Guest Post: Movie Review – Incredibles 2

Jack-Jack vs Raccoon was the best fight scene of the year

GUEST ALERT! This piece was written and contributed by Nick Curl, who had the following to say:

“Soggz wants me to plug myself but I’m not sure what to plug. I do wedding and portrait photography, so you can check me out on The Knot at https://tinyurl.com/ybe4ltg4. You can also follow me on Twitter and Instagram @nickcurl.”

Nick is an amazing person and I loved this review, be sure to check out his photography. Spoiler: He’s pretty incredible at that too!

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With a film title of Incredibles, you’ve already put a fair amount of pressure on yourself to live up to that word. And not only did writer/director Brad Bird do that with his 2004 groundbreaking Pixar Animation film The Incredibles, he has seemingly done the impossible fourteen years later: create a seamless transition to a part two, a film that is just as subversive, sharp, insightful, and gorgeous as the original.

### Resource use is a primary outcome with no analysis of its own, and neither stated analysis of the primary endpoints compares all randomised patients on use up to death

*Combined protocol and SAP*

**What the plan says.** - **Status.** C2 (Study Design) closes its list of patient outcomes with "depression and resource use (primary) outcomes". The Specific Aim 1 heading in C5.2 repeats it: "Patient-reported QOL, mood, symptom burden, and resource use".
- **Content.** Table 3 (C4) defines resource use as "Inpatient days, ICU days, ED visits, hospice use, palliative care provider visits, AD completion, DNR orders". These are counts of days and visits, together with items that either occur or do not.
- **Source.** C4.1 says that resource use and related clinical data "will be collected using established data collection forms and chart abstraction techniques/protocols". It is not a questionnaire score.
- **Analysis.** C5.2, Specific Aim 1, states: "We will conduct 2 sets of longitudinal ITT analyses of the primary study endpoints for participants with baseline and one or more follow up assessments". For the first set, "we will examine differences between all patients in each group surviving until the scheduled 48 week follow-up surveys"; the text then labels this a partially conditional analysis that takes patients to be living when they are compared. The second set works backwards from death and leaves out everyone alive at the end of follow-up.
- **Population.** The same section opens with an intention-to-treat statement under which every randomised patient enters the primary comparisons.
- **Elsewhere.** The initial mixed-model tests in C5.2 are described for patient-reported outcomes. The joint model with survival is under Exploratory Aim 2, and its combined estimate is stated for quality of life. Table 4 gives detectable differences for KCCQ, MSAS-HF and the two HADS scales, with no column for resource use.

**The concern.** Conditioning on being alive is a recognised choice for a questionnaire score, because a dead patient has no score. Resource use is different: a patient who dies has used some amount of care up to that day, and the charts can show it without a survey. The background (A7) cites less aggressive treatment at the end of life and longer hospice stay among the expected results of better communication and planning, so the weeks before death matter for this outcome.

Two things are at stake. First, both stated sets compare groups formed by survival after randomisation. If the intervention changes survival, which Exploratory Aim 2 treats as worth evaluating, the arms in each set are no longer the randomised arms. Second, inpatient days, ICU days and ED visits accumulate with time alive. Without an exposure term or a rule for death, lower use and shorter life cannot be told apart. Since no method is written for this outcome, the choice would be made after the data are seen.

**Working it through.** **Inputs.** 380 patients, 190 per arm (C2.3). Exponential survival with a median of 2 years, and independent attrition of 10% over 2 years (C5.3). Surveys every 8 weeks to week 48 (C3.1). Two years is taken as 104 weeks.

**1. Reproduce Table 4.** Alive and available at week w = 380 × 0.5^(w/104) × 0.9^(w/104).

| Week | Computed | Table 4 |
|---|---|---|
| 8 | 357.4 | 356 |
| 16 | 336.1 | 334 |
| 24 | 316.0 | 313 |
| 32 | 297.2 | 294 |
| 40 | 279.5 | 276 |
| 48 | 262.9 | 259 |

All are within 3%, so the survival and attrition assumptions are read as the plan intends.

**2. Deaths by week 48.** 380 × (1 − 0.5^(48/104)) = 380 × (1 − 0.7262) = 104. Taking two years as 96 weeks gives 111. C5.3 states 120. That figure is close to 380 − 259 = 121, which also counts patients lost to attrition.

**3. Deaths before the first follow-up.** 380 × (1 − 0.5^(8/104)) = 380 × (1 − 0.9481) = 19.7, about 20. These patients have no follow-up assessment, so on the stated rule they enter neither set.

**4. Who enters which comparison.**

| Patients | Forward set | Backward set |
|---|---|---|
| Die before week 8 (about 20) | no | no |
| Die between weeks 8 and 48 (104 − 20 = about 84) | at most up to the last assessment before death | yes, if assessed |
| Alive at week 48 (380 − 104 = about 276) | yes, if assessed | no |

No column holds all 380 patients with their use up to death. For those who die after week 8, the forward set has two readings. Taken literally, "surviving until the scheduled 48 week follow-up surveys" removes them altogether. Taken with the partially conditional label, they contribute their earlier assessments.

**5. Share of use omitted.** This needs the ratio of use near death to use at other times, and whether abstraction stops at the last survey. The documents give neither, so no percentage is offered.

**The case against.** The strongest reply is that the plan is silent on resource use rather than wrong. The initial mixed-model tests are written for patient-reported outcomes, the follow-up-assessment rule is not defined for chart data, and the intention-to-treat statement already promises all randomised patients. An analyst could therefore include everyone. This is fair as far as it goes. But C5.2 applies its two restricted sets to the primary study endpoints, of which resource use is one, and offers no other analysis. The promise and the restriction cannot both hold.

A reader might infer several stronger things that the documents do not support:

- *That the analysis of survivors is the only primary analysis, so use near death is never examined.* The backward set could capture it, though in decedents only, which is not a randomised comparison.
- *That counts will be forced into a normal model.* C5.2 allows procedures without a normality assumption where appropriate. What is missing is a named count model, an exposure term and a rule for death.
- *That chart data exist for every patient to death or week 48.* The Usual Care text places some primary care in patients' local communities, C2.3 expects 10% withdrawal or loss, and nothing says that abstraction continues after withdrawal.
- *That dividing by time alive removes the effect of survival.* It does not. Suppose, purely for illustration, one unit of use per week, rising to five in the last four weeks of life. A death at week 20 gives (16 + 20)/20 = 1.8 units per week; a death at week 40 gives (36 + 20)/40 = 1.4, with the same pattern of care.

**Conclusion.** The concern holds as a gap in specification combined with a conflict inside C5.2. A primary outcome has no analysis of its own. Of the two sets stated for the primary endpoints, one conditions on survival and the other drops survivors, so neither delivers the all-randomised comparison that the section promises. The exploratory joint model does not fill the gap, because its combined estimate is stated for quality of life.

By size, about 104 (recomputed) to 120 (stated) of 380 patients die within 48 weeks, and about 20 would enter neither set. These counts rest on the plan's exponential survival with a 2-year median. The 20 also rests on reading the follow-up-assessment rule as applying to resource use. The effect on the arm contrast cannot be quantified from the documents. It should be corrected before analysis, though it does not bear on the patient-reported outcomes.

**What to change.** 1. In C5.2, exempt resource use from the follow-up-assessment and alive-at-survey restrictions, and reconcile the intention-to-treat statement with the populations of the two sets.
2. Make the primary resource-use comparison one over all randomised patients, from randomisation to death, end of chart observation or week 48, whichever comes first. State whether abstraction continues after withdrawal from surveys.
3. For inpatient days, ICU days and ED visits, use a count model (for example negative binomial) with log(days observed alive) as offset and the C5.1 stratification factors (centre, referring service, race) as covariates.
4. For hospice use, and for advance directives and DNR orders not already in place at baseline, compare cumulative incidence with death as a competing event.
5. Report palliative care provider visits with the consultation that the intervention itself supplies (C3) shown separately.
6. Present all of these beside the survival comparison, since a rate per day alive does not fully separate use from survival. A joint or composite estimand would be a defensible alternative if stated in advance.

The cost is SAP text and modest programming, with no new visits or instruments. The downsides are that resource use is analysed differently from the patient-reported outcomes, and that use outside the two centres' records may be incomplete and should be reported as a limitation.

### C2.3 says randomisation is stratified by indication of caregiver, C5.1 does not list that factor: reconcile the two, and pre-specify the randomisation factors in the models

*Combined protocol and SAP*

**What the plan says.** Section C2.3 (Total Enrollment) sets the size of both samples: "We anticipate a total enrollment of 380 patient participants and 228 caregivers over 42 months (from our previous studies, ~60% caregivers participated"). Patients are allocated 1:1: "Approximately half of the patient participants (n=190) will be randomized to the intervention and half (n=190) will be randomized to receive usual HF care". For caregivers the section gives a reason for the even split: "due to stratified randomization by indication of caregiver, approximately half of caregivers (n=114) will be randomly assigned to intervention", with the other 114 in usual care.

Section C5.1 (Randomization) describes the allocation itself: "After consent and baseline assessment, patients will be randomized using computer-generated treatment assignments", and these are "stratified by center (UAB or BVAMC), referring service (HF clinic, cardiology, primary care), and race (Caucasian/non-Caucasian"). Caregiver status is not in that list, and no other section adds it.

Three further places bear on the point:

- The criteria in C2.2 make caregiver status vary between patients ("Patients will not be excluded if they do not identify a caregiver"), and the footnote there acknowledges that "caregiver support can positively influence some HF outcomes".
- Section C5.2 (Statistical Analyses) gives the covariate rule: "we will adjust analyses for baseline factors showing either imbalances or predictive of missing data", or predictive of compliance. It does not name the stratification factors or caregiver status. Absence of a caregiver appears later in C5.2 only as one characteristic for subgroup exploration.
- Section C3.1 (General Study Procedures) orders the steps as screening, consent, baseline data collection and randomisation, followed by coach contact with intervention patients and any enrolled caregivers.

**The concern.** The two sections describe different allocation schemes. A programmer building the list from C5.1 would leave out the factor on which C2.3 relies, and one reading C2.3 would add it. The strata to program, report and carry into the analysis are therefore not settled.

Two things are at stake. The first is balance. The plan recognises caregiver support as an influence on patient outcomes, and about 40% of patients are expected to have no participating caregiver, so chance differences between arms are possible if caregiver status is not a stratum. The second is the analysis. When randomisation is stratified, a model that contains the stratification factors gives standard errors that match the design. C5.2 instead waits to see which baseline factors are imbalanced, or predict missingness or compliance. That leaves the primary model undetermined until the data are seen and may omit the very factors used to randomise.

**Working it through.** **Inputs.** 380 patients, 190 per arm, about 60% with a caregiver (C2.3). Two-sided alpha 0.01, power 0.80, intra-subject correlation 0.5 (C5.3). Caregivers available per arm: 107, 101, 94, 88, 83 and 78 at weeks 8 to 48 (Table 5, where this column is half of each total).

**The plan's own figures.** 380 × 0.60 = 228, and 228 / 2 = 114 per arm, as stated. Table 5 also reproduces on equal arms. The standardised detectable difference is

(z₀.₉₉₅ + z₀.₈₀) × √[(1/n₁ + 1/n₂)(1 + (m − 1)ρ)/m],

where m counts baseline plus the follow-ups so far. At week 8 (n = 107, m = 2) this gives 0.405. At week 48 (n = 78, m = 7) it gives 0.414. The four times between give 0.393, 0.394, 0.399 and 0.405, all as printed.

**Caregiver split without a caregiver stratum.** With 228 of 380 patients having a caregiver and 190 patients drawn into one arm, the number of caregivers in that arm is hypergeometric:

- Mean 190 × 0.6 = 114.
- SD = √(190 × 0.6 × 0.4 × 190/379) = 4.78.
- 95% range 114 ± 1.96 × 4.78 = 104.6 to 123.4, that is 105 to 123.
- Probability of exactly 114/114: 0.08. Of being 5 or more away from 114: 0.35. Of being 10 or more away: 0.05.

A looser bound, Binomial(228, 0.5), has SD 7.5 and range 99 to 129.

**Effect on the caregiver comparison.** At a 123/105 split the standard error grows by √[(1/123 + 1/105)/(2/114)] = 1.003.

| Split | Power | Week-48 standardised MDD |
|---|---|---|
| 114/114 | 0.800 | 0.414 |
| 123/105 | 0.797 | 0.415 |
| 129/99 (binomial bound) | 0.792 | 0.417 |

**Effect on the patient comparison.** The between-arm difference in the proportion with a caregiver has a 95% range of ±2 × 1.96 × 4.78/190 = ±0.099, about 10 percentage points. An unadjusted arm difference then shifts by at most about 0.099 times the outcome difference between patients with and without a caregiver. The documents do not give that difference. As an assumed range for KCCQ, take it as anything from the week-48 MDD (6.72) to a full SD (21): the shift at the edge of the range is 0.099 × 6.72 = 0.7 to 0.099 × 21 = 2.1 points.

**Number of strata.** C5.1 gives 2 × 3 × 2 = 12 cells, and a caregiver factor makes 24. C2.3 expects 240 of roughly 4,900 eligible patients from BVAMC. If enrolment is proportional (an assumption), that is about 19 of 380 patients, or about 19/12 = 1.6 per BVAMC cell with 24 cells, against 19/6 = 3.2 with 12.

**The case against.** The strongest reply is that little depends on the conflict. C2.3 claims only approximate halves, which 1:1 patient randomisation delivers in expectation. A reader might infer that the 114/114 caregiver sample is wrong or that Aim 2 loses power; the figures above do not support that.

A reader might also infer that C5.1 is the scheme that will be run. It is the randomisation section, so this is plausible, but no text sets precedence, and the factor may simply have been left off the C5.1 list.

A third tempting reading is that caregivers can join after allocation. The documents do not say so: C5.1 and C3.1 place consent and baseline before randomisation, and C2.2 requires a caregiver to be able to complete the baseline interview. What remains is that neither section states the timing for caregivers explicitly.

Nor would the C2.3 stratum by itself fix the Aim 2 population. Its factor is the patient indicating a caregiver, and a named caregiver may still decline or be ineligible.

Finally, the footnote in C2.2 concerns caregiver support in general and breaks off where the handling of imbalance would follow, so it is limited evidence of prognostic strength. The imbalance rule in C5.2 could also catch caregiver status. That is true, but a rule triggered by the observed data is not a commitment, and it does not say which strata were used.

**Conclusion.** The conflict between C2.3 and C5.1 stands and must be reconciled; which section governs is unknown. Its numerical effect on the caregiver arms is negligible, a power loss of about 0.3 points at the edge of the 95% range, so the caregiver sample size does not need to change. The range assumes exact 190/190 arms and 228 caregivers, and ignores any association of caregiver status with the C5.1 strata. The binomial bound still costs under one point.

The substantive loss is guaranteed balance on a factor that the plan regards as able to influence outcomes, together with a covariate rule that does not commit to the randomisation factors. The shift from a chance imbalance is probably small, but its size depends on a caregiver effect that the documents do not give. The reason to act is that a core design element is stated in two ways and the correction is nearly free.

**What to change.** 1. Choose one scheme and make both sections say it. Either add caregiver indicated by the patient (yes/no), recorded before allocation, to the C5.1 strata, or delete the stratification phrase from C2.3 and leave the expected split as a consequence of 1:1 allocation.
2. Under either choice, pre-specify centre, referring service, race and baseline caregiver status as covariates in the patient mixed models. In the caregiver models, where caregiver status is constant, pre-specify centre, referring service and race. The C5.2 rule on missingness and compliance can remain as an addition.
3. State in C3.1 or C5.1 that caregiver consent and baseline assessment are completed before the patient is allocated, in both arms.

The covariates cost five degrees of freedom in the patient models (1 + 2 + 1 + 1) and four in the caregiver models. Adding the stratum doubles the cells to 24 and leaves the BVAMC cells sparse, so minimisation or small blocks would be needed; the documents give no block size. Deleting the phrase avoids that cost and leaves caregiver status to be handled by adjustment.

I saw The Incredibles when I was eight-years-old with my dad, and I honestly don’t know who enjoyed the movie more. It was everything I could possibly want in a movie, and I proceeded to watch it about twenty more times when it was released on DVD. I patiently waited for a sequel for years, wanting to know if the Parr family successfully took down the Underminer, how Violet’s date with Tony Rydinger went, if Dash became a track and field superstar, and what was going to happen with Jack-Jack, the baby with multiple powers. Now, after fourteen years, I’ve gotten the answers (and so much more) that eight-year-old me was dying to know.